“A master storyteller whose tales are set off by bolts of lightning and cascades of ice”
“In Praise of Dreams” is the first new album from Jan Garbarek since “Rites” was released six years ago. A striking work, with some of Garbarek’s most intensely melodic writing, characteristically powerful solo statements, and spirited instrumental exchanges, it also emphasises the Norwegian saxophonist’s capacities as composer-orchestrator-arranger, and proposes some new colours and textures in its blending of acoustic and electronic elements. Yet the work’s authorship is evident from the very first unmistakable saxophone tone: “I think more in terms of evolution than revolution,” Jan Garbarek says, “the changes in the music taking place slowly over time, but there are some surprises here.”
Although the trio heard on the disc is unprecedented, there is also a logic to the unorthodox line-up. “In Praise of Dreams” features two musicians with whom Jan Garbarek has some history – American-Armenian violist Kim Kashkashian and African-French drummer Manu Katché. Garbarek, Kashkashian and Katché span a lot of idioms between them, but the music sings with a focussed sense of purpose, in the context that Jan has shaped for it. If dreams are movies for the mind, the album is aptly titled - its atmospheres are evocative and decidedly ‘filmic’. The use of loops and samples, in fact, only occasionally stressed on earlier Garbarek albums (“All Those Born With Wings”, “Visible World”), has been a hallmark of music Garbarek has written for film, theatre and ballet. The most immediately striking aspect of “In Praise of Dreams”, however, is its dialogic quality, the interweaving melodies of saxophone and viola. “I was really overwhelmed by the life and the depth that Kim brought to the lines that I presented to her…The way she plays the viola, the sensibility of the phrasing, all the subtleties and nuances of her sound production, it’s very close to the way I’d like to play saxophone. There seems to be a very good connection between our timbres, too, which was even more than I had hoped for. The richness in her sound brings the music to another level and gives me something to reach for, in my improvisations. It was inspiring to work with her.”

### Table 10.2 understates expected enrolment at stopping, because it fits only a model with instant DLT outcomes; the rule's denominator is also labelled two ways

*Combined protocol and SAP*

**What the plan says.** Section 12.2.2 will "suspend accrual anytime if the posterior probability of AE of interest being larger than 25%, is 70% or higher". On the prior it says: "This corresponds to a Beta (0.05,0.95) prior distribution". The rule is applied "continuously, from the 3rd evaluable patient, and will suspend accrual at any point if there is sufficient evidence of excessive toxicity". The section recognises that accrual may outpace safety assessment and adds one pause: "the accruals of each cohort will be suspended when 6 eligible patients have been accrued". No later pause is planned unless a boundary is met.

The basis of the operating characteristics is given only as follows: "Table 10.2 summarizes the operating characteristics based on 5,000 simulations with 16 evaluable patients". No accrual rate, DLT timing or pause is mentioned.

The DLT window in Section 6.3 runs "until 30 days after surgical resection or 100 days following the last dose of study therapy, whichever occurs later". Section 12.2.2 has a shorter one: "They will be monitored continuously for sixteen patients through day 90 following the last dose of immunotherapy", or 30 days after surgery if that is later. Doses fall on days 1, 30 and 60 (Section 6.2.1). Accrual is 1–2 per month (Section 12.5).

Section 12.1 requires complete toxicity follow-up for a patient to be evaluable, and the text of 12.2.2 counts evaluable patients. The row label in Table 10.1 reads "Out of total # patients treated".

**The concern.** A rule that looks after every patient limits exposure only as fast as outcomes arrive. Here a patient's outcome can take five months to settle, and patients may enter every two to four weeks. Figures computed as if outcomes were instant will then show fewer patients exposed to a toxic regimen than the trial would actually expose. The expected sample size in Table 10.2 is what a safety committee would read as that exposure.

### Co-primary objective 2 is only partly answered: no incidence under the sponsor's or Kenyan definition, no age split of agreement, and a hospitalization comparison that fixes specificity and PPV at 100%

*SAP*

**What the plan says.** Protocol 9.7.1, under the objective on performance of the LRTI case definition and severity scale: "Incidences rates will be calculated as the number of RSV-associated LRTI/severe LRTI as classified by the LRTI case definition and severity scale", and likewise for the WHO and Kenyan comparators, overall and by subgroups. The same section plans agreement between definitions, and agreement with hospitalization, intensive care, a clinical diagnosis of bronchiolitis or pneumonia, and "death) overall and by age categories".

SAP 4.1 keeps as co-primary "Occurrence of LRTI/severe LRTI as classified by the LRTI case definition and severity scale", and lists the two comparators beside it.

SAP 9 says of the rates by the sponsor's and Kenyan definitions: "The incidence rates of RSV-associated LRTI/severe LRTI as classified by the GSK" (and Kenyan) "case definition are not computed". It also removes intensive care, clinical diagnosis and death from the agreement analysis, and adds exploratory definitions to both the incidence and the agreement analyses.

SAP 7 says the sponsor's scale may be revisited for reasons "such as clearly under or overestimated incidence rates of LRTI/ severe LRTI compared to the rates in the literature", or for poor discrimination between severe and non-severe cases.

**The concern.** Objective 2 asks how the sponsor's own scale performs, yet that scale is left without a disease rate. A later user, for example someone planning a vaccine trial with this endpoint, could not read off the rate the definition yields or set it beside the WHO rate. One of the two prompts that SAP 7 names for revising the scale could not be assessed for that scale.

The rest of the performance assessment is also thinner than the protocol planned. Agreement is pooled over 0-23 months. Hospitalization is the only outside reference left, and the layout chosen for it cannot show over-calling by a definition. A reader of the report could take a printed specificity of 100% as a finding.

Describing Kim Kashkashian as “a very powerful new agent in my music-making”, Garbarek adds that “her strong sound had come to define the viola in a new way for me. I’d had many opportunities to listen to her music on ECM recordings through the years, in chamber music or orchestral contexts.”
The paths of Garbarek and Kashkashian had also crossed on several occasions. Both, for instance, were invited to contribute as soloists to music that Greek composer Eleni Karaindrou shaped for the films of Theo Angelopoulos, Garbarek appearing on the soundtrack of “The Beekeeper” (and subsequently on Karaindrou’s ECM debut “Music for Films”) and Kashkashian at the centre of the music for “Ulysses’ Gaze”. Kim Kashkashian had also been closely associated with Georgian composer Giya Kancheli. On his “Caris Mere” album, recorded in 1994/1995, Kancheli revised his “Night Prayers” to include Jan’s saxophone, while Kashkashian appeared on the title track.
In 1999, at Norway’s Bergen Festival, Jan Garbarek and Kim Kashkashian finally had a chance to play together, in an Armenian Night highlighting the music of composer Tigran Mansurian. “I played, more or less impromptu, with Kim on an Armenian folk song,” Jan Garbarek recalls, “And just being near that sound of hers was really magic for me, and consolidated my feeling that this is the way to play the viola.” Mansurian subsequently wrote the piece “Lachrymae” for Garbarek and Kashkashian, which they perform on the new album “Monodia”: “That brought our two sounds even closer together. So when I came to prepare material for ‘In Praise of Dreams’ Kim’s sound was very much in my mind…”
From her side, Kim Kashkashian was moved by the freedom and authority of Garbarek’s magisterial saxophone playing: